TOP NEWS: Economy: June 12, 2012
Excerpts and more top stories
Binyamin Appelbaum, NY Times – The recent economic crisis left the median American family in 2010 with no more wealth than in the early 1990s, erasing almost two decades of accumulated prosperity, the Federal Reserve said Monday.
Gretchen Morgenson, NY Times – Like millions of homeowners, shrewd state and local governments are looking to refinance. Interest rates have hit rock bottom. So why not save some public money by replacing old debts with new ones at lower rates?
Michael A. Fletcher, Washington Post – State revenues are finally returning to pre-recession levels, but the growing cost of providing health care for the poor is leaving most governments in dire fiscal straits, according to a report to be released Tuesday.
Stephen Gandel, CNN – Big banks are betting that Europe’s largest nations will avert crisis. Wall Street firms have been trying to stay one step ahead of the European crisis. That might not be far enough.
Noam Scheiber, The New Republic – When Jamie Dimon testifies in the Senate on Wednesday about JP Morgan’s $3 billion trading loss, the focus will almost certainly be on the speculative aspect of the trade. [...] The congressional scrutiny would be more properly trained on the conventional part of the JP Morgan trade—the part that was garden-variety hedging, which the Volcker Rule allows, and whose praises mega-bankers never tire of singing.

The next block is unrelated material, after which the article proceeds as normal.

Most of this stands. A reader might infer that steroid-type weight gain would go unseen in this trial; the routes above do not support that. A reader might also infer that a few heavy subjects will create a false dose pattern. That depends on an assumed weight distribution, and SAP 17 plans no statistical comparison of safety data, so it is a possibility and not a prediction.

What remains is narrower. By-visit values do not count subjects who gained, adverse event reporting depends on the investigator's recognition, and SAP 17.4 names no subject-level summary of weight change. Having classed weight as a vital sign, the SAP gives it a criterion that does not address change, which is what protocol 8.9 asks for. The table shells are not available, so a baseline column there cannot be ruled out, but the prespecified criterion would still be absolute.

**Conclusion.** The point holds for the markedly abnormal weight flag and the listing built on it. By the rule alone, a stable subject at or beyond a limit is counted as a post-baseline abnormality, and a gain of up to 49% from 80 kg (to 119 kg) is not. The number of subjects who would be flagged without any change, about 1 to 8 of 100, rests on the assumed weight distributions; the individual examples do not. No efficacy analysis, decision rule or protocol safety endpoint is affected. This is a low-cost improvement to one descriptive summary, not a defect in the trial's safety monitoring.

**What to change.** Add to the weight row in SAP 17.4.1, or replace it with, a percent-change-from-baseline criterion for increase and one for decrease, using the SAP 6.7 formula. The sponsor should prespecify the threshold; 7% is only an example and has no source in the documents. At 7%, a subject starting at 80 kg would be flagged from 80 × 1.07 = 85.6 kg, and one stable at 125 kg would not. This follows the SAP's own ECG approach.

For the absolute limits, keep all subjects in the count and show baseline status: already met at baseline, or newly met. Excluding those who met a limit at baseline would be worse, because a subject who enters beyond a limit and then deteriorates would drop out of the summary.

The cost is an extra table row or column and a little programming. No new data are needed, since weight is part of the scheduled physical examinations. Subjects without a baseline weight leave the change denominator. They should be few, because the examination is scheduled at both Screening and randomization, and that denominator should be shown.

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Susanne Walker & David Goodman, Bloomberg – Treasury 10-year notes fell for the first time in four days as the U.S. prepared to auction $66 billion in notes and bonds this week.
Blaire Brody, The Fiscal Times – Last week, AIG’s CEO Robert Benmosche told a Bloomberg reporter that in light of the Euro crisis, retirement ages in Europe would have to move to 70 or 80 years old to make pensions and health care affordable for the youth.
Zachary A. Goldfarb, Washington Post – Policymakers on both sides of the Atlantic, facing sharp political divisions, are failing to take the ambitious steps that economists say are vital for stabilizing Europe’s economy and assuring healthy growth in the United States.
Nick Timiraos, WSJ – The six-year slide in U.S. home prices and the dollar’s weakness against some currencies are driving a property-buying binge by Asians, Canadians, Europeans and Latin Americans eager to own a piece of America.
Dakin Campbell, Bloomberg – In mid-January, sales managers in Wells Fargo & Co.’s mortgage unit, the largest in the U.S., gathered at a hotel south of San Francisco dressed as cowboys, six shooters strapped to their hips. The goal: A bigger share of the business than they already control — about 34 percent of all U.S. home lending and 13 percent of mortgages for purchases in the first quarter.